Cholestasis is defined as the impairment in formation or excretion of bile from the liver to the intestine. It may result from defects in intrahepatic production of bile, impairment of hepatic transmembrane transporters, or mechanical obstruction to bile flow. In cholestasis, hepatocytes are exposed to high levels of bile acids, particularly those bearing hydrophobic properties. The increase in bile acids induces oxidative stress, leading to an imbalance in the prooxidant:antioxidant ratio which determines the final cellular redox status. This chapter will focus on the close relationship between bile acids and the most powerful endogenous antioxidant, coenzyme Q10 in cholestasis, and the eventual alternative therapeutic option of CoQ10 supplementation to current traditional therapies.
- coenzyme Q10
- bile acids
1. Cholestasis: types, clinical presentation, diagnosis and current therapeutic approaches
Bile is a nonenzymatic secretion produced by hepatocytes. The main components of bile include bile salts necessary for enzymatic fat digestion and absorption, bilirubin, and cholesterol. Drugs and other xenobiotics are also excreted into bile following hepatic metabolization. Bile flow is dependent on the active canalicular transport of bile acids and other substrates mediated by the bile salt export pump (Bsep), which transports osmotically active monoanionic bile salts into the bile canaliculus and multidrug resistance-associated protein 2 (Mrp2), which exports oxidized and reduced glutathione. Bile secreted by the hepatocytes is stored and concentrated in the gallbladder, which contracts in the presence of the hormone cholecystokinin resulting in bile release into the duodenum through the cystic and common bile duct.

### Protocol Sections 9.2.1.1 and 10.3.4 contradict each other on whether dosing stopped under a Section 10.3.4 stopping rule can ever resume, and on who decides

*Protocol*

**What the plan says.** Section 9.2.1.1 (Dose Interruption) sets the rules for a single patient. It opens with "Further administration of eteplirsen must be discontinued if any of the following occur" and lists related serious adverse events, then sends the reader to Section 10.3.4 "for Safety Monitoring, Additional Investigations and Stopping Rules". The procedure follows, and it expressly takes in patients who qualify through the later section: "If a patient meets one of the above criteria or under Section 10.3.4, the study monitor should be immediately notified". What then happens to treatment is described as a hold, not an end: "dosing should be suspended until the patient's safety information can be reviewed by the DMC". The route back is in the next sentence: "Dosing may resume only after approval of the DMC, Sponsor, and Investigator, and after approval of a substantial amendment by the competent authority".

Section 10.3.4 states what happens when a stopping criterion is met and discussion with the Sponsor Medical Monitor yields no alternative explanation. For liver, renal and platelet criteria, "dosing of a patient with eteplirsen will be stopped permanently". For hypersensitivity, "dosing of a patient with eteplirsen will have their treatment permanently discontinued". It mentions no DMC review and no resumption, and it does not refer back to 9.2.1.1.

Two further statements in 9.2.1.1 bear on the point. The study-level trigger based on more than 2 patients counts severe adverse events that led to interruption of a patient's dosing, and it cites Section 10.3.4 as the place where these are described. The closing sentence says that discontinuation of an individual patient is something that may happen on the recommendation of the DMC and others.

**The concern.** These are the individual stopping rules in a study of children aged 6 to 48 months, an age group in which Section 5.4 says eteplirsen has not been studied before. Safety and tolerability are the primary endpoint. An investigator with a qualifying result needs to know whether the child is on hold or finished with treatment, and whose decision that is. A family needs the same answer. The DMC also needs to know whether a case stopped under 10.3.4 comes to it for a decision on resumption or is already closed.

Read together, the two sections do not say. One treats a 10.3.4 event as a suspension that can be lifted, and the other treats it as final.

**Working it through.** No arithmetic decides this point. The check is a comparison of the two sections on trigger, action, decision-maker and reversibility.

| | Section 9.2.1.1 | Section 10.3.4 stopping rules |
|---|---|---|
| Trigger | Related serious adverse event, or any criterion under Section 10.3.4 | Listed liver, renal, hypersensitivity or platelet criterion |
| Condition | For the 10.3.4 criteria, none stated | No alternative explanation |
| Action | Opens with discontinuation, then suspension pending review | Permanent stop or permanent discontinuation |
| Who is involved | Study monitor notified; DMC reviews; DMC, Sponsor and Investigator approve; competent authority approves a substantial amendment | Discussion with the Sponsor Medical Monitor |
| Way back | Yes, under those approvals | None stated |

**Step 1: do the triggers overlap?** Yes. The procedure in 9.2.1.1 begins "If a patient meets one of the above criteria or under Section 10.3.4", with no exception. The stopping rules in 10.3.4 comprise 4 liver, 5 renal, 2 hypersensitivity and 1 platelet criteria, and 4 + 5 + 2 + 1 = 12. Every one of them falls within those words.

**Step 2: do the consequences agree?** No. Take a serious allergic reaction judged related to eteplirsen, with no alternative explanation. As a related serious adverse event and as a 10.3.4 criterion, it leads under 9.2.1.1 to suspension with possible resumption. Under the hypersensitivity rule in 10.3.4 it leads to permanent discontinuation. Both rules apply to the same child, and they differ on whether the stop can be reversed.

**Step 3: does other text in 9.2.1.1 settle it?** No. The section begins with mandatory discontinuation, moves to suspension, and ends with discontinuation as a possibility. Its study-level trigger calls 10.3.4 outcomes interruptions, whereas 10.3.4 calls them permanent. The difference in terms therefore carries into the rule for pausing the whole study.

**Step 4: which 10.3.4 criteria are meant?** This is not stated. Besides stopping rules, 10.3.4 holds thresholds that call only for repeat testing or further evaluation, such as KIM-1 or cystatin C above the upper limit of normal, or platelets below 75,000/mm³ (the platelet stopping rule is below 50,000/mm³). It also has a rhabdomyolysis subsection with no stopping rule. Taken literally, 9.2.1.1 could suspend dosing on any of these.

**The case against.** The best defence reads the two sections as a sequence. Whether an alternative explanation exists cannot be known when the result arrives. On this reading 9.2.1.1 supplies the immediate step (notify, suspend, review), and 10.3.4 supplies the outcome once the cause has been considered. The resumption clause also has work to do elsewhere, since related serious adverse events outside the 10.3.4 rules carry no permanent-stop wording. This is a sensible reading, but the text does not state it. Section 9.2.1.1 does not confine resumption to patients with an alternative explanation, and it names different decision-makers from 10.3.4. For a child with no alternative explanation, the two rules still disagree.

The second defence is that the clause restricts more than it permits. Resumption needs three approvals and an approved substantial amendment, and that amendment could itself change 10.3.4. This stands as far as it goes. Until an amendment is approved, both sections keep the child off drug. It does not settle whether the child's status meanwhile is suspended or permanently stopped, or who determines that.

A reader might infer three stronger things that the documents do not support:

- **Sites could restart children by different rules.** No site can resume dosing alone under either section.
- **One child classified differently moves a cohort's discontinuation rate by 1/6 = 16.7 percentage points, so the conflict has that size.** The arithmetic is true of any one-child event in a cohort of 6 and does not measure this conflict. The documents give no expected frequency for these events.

Cholestasis is defined as the decrease or suppression of bile flow due to impaired secretion by hepatocytes or to obstruction of bile at any level of the excretory pathway, from the hepatocyte canalicular membrane to the ampulla of Vater in the duodenum. Cholestasis leads to the retention of the major constituents of bile, bilirubin, and bile acids, in blood. By convention, cholestasis is chronic when it lasts more than 6 months. Prevalence of cholestasis is not significantly different between males and females. Nevertheless, women are at lighter risk of developing drug-induced cholestasis and intrahepatic cholestasis of pregnancy. Despite that, cholestasis may affect people of every age group, newborns and infants are more prone due to the immaturity of the liver.
The morphologic features of cholestasis are dependent on the severity, duration, and the underlying cause. Cholestasis is classified as intrahepatic or extrahepatic cholestasis depending on the cause that leads to impaired bile flow. Intrahepatic cholestasis is due to a disease affecting the hepatocytes and/or the intrahepatic bile ducts, whereas extrahepatic cholestasis or obstructive cholestasis results from the obstruction of the extrahepatic biliary ducts.
Obstruction of bile ducts can be caused by gallstones, cysts, stenosis, or tumors. The most frequent causes of extrahepatic cholestasis in adults include cholelithiasis and malignancies of the biliary tree or the head of the pancreas. However, in children, biliary atresia and cystic fibrosis are the main causes. Intermittent or partial obstruction may lead to ascending cholangitis, a secondary bacterial infection of the biliary tree. The typical morphological changes are reversible if the obstruction is corrected, but if it persists it can lead to biliary cirrhosis.
Causes of intrahepatic or hepatocellular cholestasis include viral and autoimmune hepatitis, inborn errors of bile acid synthesis, primary biliary cirrhosis, progressive familial intrahepatic cholestasis, primary sclerosing cholangitis, total parenteral nutrition, and drug toxicity. The drug class mostly implicated in cholestasis is antibiotics. However, anti-inflammatory drugs, highly active antiretroviral therapy, psychotropes, some chemotherapy agents, oral contraceptives, and anabolic steroids have also been reported to cause cholestasis . Although primary sclerosing cholangitis affects intrahepatic bile ducts, it can also affect extrahepatic bile ducts.
Clinical presentation of cholestasis includes jaundice, pruritus, skin xanthomas, or symptoms associated with intestinal malabsorption. Jaundice and pruritus are present in all types of cholestasis whether acute or chronic, whereas the other clinical features are more associated with chronic cholestasis.